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Tax Document Retention: When the IRS Can Request Documents

By Jack Krumeich-Miller, E.A. | November 21, 2018

When I first began preparing tax returns for friends and family, it was all done on paper.  It was all mailed in.  It was all physically saved in filing cabinets.  And, I was always told I could shred anything after 3 years.  However, that is not exactly true. Now it can all mostly be done Read more…


2019 Changes to Income Related Medicare Premiums

By Justin Fundalinski, MBA | July 20, 2018

Several years ago, I wrote an article about the changes coming in 2018 on income related Medicare premiums. Better known as the Income-Related Monthly Adjustment Amount (or IRMAA), this provision of Medicare rears its head and increases Medicare premiums as individual or couple’s income rises. It’s essentially an added tax, or a way to help fund Read more…

tax torpedo

Social Security and the Tax Torpedo

By Justin Fundalinski, MBA | June 21, 2018

In a previous article I discussed in detail the intricacies of how Social Security gets taxed. In some cases no Social Security income is taxable while in others up to 85% of Social Security income is taxable. Because of the unique way Social Security income phases into taxation, there is a “window” when every additional Read more…

Sequential Risk

By Justin Fundalinski, MBA | May 20, 2018

“Sequential risk” or “sequence of returns risk” is a well-defined and highly discussed term in the retirement planning and investment industry. Under certain circumstances it can be one of the largest risks pre-retirees and early retirees face. Much of the basis of our firm’s retirement planning strategies is formed around managing this risk, and the Read more…


QCDs Instead of Cash Donations

By Justin Fundalinski, MBA | April 20, 2018

With the new tax law doubling the standard deduction it is going to be much harder to itemize your tax deductions. Unfortunately, for those who give to charities this change may cause their charitable gifts to be far less valuable from a tax prospective. However, there is an excellent way to give to qualified charities Read more…

tax void

The Tax Void

By Justin Fundalinski, MBA | March 20, 2018

Considering the reader base of this newsletter, I assume most reading this are attempting to be  good savers for retirement and are patting themselves on the back each year for peeling off portions of their earned income to save into 401(k)s and IRAs, all while reducing their current year’s tax bill.  I commend you for Read more…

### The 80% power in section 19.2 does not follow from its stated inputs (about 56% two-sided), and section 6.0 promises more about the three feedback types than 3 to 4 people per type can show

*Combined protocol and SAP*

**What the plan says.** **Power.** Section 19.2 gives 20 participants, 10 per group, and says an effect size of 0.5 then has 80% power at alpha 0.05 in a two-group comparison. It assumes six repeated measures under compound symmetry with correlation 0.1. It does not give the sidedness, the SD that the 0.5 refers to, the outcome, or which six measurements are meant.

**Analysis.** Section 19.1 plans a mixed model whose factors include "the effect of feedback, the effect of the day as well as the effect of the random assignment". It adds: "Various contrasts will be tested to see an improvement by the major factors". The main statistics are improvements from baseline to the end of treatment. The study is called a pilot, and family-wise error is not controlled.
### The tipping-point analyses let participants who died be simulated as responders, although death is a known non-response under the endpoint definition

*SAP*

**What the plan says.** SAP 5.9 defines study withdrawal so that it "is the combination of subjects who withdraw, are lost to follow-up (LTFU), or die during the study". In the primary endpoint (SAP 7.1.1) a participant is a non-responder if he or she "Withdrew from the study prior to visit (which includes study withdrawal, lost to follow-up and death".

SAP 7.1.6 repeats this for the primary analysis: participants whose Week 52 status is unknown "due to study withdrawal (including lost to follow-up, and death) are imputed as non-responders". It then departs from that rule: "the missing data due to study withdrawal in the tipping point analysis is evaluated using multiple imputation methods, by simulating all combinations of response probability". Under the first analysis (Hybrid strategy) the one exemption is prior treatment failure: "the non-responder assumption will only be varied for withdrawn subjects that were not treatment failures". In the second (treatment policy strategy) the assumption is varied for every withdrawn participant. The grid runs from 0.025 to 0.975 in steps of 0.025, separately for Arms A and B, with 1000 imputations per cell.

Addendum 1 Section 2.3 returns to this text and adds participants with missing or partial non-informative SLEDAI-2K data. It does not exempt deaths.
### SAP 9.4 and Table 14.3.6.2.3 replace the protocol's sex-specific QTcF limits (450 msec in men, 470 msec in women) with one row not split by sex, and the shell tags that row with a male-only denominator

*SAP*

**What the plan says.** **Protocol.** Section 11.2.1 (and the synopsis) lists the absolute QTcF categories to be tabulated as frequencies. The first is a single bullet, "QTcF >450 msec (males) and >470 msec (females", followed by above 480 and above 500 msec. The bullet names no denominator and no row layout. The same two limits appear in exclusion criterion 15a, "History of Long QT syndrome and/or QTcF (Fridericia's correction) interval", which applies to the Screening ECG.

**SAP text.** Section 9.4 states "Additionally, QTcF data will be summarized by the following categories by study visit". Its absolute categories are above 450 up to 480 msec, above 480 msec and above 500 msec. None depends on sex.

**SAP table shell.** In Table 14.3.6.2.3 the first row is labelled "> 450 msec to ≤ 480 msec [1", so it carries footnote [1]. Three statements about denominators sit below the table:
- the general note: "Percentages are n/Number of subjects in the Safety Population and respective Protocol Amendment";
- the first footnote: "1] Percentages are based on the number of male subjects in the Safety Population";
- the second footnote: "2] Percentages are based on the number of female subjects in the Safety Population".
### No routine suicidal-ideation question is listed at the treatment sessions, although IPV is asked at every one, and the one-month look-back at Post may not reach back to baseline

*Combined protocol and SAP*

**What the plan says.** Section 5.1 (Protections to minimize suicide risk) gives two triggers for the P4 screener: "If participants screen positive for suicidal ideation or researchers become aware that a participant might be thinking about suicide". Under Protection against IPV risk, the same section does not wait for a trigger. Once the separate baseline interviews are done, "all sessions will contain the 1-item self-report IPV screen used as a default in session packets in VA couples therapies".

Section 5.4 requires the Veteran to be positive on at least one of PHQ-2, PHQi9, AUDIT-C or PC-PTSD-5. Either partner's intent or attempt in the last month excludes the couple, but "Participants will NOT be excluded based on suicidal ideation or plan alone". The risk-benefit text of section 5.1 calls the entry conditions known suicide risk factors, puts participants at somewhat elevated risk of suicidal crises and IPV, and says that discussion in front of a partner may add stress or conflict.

NUA – When You Have Employer Stock Held In Your Retirement Plan

By Justin Fundalinski, MBA | February 20, 2018

Admittedly, this overview of Net Unrealized Appreciation (NUA) is designed to be quick and concise.  There are far too many tangents that can be covered in a simple newsletter such as this, and the point of this article is not to educate you on every detail, but to get you thinking whether taking advantage of Read more…

What the Tax Bill Reform Means to You

By Justin Fundalinski, MBA | January 20, 2018

In the most overtly sarcastic manner, I’m sure that you are all clamoring to read the new 1097 page Tax Cuts and Jobs Act. Lucky for you I have been actively reading through the portions of it that will affect most people. Below are some bullet points you can peruse through, but if you really Read more…


Can an HSA be a Retirement Account?

By Justin Fundalinski, MBA | December 22, 2017

Health Savings Accounts (HSAs) are very interesting from a tax perspective.  Compared to well-known retirement account types (for example – 401k, IRA, Roth IRA, etc.)  HSAs are the only accounts that are tax deductible in the year you contribute to them, that have tax free growth as you defer them, and are tax free when Read more…

tax credit for other dependents

Defaulting on a 401(k) Loan

By Justin Fundalinski, MBA | November 20, 2017

Considering many people’s 401(k)s are usually one of their largest retirement savings assets and many 401(k) providers offer the ability to borrow money, it can be very enticing to take out a loan from your 401(k) to help fund your next big purchase. 401(k) loans are quick, easy,  and do not need a credit check. Read more…

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